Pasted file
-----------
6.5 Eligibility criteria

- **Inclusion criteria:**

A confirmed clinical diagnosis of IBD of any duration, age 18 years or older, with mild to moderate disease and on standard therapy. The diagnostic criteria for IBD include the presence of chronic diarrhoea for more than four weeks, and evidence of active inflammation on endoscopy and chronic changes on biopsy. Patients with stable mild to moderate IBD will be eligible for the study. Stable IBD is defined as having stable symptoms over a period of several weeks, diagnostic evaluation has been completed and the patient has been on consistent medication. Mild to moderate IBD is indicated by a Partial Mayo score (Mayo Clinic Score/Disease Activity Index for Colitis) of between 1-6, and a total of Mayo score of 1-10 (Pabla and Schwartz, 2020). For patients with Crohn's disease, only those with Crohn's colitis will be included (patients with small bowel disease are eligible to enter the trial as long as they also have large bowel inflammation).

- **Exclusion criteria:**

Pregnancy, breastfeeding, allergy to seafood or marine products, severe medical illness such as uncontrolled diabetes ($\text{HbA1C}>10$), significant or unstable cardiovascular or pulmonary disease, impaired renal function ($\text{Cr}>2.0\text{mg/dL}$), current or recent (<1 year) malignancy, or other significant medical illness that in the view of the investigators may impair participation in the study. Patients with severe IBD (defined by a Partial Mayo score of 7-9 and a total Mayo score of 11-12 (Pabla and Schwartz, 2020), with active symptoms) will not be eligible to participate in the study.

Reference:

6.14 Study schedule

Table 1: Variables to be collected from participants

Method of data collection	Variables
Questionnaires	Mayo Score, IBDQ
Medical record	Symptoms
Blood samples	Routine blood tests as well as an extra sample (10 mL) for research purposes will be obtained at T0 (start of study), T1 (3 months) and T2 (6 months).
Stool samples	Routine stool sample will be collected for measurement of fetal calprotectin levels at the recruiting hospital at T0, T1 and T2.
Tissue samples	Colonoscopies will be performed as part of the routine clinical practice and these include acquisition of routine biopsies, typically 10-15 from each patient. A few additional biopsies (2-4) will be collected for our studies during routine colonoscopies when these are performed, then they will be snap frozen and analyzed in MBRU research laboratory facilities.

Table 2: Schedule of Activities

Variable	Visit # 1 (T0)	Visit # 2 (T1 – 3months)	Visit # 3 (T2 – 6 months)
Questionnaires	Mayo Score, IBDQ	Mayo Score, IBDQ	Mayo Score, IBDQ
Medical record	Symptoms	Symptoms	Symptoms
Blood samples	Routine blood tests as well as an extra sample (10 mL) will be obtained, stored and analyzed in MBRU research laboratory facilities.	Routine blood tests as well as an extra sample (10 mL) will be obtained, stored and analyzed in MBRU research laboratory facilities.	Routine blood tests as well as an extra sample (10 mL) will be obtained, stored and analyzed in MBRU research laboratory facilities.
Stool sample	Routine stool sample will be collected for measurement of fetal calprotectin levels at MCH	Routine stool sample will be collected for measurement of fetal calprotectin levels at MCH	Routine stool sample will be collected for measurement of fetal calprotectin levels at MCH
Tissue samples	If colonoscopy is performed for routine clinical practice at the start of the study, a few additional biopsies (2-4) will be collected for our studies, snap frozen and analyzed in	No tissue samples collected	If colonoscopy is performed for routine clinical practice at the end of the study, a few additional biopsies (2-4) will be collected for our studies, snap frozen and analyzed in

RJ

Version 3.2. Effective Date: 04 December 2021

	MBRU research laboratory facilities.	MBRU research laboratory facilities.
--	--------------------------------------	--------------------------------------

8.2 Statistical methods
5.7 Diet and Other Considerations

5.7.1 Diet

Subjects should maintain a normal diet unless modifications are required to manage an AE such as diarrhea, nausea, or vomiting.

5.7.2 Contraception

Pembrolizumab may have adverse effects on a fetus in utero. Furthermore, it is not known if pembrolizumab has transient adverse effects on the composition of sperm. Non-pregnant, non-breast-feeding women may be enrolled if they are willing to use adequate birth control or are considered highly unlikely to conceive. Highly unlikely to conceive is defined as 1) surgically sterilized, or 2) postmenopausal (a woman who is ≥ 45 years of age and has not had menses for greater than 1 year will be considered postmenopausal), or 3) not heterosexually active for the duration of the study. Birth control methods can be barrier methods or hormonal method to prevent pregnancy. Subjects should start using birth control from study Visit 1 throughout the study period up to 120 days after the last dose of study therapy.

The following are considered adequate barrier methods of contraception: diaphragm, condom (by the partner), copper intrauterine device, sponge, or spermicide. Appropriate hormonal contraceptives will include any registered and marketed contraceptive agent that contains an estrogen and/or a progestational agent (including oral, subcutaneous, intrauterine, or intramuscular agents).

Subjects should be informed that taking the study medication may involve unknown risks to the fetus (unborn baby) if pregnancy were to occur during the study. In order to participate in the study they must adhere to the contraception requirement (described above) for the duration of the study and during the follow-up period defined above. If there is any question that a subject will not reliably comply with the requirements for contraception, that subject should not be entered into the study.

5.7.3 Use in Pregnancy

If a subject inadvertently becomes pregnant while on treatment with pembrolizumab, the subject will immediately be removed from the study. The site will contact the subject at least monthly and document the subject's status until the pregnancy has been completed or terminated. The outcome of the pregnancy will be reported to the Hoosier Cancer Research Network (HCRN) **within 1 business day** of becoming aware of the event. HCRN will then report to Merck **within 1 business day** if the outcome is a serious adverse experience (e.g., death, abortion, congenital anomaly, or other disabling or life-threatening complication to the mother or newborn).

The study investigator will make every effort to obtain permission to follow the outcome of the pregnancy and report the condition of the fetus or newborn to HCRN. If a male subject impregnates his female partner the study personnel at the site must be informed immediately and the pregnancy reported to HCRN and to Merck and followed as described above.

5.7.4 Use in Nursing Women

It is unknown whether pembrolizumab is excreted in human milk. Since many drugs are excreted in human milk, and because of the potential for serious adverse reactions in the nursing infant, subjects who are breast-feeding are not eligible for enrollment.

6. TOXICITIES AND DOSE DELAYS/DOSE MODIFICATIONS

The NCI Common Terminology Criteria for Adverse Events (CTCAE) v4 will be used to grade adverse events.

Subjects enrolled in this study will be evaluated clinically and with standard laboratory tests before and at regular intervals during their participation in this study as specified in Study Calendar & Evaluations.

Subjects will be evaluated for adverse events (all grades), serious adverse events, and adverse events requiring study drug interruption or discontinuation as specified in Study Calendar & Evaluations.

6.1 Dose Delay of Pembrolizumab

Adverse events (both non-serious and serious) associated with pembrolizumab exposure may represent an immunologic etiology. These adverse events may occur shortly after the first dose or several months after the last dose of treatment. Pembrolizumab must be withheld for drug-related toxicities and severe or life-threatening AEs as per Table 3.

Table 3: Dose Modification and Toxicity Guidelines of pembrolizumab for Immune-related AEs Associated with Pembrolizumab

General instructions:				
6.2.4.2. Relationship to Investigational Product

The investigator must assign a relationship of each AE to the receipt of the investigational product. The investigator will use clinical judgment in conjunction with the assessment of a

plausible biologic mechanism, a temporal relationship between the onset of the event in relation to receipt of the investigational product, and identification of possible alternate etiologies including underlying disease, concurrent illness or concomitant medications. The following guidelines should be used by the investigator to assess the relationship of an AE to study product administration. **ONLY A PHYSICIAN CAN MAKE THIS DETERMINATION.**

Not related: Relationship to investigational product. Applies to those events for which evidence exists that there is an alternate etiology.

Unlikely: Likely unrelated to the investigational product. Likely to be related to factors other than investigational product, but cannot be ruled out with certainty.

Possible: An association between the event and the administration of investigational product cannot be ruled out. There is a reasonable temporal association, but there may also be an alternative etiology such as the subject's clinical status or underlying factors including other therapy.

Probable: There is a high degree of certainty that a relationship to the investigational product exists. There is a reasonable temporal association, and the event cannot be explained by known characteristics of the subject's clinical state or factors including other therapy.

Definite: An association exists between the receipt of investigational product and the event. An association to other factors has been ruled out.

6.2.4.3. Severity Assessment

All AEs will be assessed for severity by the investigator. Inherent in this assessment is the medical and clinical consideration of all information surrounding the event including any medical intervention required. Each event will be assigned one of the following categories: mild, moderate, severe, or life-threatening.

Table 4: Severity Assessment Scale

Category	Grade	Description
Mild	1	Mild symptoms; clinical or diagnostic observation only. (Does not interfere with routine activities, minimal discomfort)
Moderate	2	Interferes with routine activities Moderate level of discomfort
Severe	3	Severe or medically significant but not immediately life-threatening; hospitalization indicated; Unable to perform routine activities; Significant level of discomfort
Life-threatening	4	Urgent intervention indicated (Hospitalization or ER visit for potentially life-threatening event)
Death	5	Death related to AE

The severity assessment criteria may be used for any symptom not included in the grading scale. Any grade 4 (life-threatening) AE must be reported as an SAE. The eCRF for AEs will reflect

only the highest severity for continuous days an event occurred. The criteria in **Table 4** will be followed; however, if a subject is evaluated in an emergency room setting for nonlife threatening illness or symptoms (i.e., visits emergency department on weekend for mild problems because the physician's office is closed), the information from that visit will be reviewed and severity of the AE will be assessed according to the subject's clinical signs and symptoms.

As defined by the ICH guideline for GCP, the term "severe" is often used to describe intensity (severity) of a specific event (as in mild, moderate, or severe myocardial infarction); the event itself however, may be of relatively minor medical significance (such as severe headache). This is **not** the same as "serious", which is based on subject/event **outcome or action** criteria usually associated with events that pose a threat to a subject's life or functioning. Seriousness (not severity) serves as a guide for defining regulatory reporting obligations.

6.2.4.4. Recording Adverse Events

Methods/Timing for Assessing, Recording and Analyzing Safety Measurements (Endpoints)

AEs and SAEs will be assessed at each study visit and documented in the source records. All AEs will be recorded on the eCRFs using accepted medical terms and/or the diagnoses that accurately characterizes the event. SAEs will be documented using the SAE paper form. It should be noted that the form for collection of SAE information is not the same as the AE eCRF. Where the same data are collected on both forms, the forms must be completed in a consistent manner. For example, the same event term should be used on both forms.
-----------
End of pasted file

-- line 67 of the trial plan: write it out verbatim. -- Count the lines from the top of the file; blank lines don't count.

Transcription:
6.2.4.4. Recording Adverse Events